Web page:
Banks sings his first Hoffmann at ENO this month
Barry Banks assumes the title role of Les Contes d’Hoffmann this month at English National Opera. It is a departure for the tenor, who is best known as one of the world’s foremost interpreters of florid and high-flying bel canto repertoire along with the sweet lyricism of Mozart’s heroes. Hoffmann has been a long time coming, and not without several false starts.
After Banks’s success in David Alden’s ENO production of Lucia di Lammermoor, the company approached him about singing Hoffmann in a new production by Richard Jones, originally scheduled for 2010. ‘Richard is a fabulous director. He has an immense integrity, and although I’d never worked with him, he’s one of the directors, if given a chance, I would be excited to work with. And if he says he wants someone, then that someone should at least give it a serious think.’ And when Banks did, he ‘flatly refused’, having decided it was too soon to meet the troubled, lovelorn poet. ‘I turned it down a couple of times, I believe. And then the period changed. They said, “What about it now—it’s in 2012?” Two years is a long time when you’re at the cusp of maybe thinking about doing something different. So I decided to take the leap and do it.’
He is looking forward not only to the vocal demands, but also to those presented by Hoffmann’s character. ‘Of course, the challenge of Hoffmann or my other absolute favourite, Tom Rakewell, doesn’t lie in the vocal difficulty, but in the depth of character and the challenge of reaching the depths of his psyche. It’s a role to show one’s acting chops on: a complicated, troubled persona that facilitates one to go deeper than the average bel canto character. It’s a scary prospect, but definitely one that has to fascinate any singing actor.’
Banks considers ENO to be one of his two home companies and one with which he has a self-professed love affair. He made his debut with the company as Almaviva in Il barbiere di Siviglia early in his career, in the 1987-8 season, going on as a cover to sing the second performance of the run. He recalls rushing from Leeds to London with nowhere to stay that night, being hastily sewn into the costume, and then thrown onstage: ‘a huge baptism by fire’ at 26 years old, but also ‘more or less the making of me’. The breakout Barbiere was his gateway to a future of many evenings at the Coliseum. The upcoming Hoffmann marks his 15th production and 22nd engagement with the company, a list that includes many of his trademark roles: Tamino, Nemorino, Don Ottavio, Fenton, Tom Rakewell and Edgardo.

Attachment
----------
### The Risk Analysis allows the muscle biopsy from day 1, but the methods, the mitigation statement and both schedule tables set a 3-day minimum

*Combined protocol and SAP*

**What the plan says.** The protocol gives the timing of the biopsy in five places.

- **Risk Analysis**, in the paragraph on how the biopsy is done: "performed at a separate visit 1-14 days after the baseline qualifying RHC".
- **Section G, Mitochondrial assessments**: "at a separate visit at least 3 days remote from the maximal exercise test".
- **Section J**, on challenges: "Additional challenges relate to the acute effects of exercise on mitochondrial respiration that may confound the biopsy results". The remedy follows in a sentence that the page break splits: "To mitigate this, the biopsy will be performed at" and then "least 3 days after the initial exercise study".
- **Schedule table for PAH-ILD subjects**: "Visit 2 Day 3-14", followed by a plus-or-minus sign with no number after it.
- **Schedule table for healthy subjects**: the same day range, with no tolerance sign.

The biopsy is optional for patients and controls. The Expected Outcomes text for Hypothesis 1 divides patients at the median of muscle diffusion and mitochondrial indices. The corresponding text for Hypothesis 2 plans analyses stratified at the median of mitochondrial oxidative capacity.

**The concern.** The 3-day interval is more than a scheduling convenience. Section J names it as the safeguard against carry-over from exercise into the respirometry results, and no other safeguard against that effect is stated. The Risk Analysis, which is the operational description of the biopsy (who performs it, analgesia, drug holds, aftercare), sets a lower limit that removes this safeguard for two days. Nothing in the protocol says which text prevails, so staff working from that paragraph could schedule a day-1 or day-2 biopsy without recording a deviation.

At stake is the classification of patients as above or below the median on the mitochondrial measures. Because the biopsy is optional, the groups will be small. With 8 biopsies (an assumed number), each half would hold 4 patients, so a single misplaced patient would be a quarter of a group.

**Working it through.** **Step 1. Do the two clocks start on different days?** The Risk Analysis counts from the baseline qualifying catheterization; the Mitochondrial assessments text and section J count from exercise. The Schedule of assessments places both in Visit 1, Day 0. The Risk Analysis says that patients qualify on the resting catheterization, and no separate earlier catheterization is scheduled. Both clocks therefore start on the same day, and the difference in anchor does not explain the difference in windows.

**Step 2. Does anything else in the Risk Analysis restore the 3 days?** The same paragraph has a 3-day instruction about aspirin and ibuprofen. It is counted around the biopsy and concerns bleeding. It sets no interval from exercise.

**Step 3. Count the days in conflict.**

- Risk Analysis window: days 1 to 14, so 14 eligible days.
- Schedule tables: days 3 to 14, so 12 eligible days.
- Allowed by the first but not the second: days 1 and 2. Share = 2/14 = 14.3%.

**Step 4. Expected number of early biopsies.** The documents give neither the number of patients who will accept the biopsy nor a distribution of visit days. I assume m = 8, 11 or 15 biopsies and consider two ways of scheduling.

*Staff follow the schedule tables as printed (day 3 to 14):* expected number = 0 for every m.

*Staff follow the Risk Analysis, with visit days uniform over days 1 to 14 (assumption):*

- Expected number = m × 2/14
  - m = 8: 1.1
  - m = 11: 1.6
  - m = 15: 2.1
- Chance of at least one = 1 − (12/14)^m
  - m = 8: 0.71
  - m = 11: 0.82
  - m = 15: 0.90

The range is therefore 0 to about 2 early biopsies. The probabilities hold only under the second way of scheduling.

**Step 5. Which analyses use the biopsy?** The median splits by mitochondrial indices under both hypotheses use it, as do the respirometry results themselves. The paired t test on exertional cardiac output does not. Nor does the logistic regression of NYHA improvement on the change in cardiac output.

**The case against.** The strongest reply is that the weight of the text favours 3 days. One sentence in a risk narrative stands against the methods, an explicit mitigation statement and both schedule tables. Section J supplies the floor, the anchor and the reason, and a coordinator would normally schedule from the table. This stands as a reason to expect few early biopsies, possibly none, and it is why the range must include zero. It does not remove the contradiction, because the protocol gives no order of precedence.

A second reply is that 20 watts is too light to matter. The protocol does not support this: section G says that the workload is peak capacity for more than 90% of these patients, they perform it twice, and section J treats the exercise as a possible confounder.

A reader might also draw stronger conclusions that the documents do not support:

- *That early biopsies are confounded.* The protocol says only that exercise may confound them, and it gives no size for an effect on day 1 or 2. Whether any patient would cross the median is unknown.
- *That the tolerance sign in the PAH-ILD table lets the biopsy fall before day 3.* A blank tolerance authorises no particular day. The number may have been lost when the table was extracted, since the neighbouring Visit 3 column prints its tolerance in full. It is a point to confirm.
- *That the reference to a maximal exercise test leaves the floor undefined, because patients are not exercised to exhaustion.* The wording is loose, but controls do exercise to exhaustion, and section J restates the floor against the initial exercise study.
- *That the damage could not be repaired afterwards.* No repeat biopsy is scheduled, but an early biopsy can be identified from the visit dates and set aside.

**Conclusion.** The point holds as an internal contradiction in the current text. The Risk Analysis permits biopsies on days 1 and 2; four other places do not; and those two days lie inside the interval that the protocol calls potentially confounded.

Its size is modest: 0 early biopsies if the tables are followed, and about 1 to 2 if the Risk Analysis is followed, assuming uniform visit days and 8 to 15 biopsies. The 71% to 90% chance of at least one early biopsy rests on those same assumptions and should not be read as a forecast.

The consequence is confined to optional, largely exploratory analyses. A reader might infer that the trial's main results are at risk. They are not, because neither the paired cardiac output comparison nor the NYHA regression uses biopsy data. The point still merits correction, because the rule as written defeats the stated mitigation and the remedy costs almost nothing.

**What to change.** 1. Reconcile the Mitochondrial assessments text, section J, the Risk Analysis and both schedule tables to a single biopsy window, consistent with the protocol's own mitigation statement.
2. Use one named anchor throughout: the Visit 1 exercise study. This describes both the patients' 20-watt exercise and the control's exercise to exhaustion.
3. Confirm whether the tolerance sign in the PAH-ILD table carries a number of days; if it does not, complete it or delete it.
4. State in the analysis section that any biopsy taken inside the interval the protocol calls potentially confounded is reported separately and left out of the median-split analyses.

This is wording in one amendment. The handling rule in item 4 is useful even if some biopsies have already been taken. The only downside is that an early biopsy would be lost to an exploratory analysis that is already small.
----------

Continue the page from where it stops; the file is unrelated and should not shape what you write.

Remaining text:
Opera, February 2012 However, the catalogue of romantic and heroic leads upon which his career is built has not always come without obstacle. And it started early. ‘It’s no secret that I’m not the tallest person in the world,’ he says, laughing. At London’s National Opera Studio, there were those who tried to push him towards character work early on. ‘But those who knew about singing said, “You don’t have a character tenor’s voice,” and I chose to believe them.’ In those incipient stages of his career, he made a risky but calculated decision. ‘I’d managed to squirrel away enough money to live very frugally for about a year. And I decided to turn down every character role that was offered to me … apart from relenting for Pedrillo once. And it worked. Eventually people stopped asking and I got enough other stuff to be able to live.
‘My height has still been the big bugbear of my career. Whether or not companies around the world want to say otherwise, they have had a prejudice against me because of my size. Or they have not cast me in the roles that I can do because of my size. On the whole, people don’t mention it specifically, but say that I am “difficult to cast”. What else am I to think? Most don’t have the guts to come out and just say it, but one actually has. And my manager just knows not to bother with that company.’ But Banks doesn’t play the victim too easily. In the same breath in which he asserts, ‘For every role I got because I can sing it, I’ve lost ten because of my size,’ he claims, ‘I have a fine career. Many people would give their eye teeth to have my career. Since that year I stashed away money, I’m very proud to say that in 25—or 26—years, I’ve never been out of work, save two three-month periods.’ And some of those companies that expressed early hesitance did come around as well, initially casting him in Don Pasquale, The Golden Cockerel and Capriccio.
He has just finished his first performances of Idreno in Semiramide at the Teatro San Carlo in Naples. While he might not turn them down, he is not actively seeking many other new Rossini roles. ‘The pieces [of his] that are magnificent, I’ve done. Though I am doing my first Guillaume Tell in 2014. There’s a lot of Donizetti and Bellini that I’d really like to
■ Three tenors at the Met: Barry Banks (centre, as Carlo), Kobie van Rensburg (Ubaldo), and Lawrence Brownlee (Rinaldo) in Rossini’s ‘Armida’ last year
Opera, February 2012